To capture the cellular images, the interdisciplinary UB team of biologists, chemists and physicists, led by Prasad, utilized an advanced biophotonic approach that combines three techniques: a nonlinear, optical imaging system (CARS or Coherent anti-Stokes Raman scattering), TPEF (two-photon excited fluorescence), which images living tissue and cells at deep penetration and Fluorescence Recovery after Photobleaching to measure dynamics of proteins.
"For the first time, this approach allows us to monitor in a single scan, four different types of images, characterizing the distribution of proteins, DNA, RNA and lipids in the cell," says Aliaksandr V. Kachynski, PhD, research associate professor at the ILPB and co-author.
The resulting composite image integrates in one picture the information on all four types of biomolecules, with each type of molecule represented by a different color: proteins in red, RNA in green, DNA in blue and lipids in grey, as shown on the PNAS cover.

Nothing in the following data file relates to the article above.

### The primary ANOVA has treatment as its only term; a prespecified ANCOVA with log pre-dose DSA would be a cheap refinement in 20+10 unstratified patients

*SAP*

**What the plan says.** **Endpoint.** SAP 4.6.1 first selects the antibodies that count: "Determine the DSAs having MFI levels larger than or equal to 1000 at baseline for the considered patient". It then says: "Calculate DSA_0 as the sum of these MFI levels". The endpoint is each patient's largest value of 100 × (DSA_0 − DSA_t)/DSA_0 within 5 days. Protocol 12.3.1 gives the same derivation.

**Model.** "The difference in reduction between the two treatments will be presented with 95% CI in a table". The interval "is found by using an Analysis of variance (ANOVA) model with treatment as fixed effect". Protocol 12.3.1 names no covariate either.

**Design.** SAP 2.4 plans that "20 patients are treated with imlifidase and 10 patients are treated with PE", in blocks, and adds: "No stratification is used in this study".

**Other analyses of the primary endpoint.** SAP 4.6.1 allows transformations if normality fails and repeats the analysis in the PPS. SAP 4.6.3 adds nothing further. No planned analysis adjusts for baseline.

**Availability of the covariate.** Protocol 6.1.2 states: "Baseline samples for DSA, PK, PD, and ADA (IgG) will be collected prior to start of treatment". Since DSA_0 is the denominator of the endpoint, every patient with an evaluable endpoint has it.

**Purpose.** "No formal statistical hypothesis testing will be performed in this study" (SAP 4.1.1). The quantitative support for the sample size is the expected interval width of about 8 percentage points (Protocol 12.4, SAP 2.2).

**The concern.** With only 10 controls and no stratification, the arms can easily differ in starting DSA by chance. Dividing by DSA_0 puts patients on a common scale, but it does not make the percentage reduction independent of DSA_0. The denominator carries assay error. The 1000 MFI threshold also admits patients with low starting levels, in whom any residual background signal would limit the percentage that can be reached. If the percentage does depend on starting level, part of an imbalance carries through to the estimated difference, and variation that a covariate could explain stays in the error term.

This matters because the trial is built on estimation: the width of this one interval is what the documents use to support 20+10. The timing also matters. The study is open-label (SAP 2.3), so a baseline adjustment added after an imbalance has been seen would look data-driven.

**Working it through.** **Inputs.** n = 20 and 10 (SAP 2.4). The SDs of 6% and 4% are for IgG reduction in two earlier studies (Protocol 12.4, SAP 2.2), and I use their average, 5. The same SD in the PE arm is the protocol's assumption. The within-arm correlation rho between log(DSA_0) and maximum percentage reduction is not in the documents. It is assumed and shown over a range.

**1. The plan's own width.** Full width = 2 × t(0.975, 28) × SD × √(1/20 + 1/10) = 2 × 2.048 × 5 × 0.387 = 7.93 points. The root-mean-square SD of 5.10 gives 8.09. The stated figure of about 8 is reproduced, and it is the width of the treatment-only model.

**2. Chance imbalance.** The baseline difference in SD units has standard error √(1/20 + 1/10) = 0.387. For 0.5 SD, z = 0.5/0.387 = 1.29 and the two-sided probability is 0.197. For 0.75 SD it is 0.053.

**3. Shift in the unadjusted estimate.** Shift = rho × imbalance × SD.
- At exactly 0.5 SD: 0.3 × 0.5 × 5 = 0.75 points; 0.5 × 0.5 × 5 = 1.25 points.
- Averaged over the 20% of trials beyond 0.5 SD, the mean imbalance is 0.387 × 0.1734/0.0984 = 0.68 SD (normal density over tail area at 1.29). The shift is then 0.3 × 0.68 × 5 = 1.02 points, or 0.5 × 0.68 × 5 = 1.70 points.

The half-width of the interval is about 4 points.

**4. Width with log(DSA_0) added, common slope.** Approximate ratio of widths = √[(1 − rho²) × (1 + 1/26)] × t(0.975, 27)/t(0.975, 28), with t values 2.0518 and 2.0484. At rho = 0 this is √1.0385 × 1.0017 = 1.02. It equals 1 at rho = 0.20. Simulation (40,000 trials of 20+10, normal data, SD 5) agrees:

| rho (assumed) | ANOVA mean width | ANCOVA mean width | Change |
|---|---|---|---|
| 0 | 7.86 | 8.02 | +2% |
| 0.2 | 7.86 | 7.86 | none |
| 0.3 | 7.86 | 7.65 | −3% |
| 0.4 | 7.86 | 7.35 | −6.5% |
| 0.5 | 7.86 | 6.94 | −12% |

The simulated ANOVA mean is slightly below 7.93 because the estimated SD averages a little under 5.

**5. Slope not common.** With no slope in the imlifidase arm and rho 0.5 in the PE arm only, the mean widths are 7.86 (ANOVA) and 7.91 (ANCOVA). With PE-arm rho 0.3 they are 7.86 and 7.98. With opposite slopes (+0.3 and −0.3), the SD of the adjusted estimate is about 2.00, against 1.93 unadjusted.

Multiplex imaging provided new information on the rate at which proteins diffuse through the cell nucleus, the UB scientists say.
Before apoptosis was induced, the distribution of proteins was relatively uniform, but once apoptosis develops, nuclear structures disintegrate, the proteins become irregularly distributed and their diffusion rate slows down, says Artem Pliss, PhD, research assistant professor at the ILPB and co-author on the paper.
"This research gives us the unique ability to study and improve our understanding of individual subcellular structures and the transformations they go through," says Pliss.
Such precise information will be especially useful for monitoring how specific cancer drugs affect individual cells.
"For example, say drug therapy is being administered to a cancer patient; this system will allow for the monitoring of cellular changes throughout the treatment pro
|Contact: Ellen Goldbaum|
University at Buffalo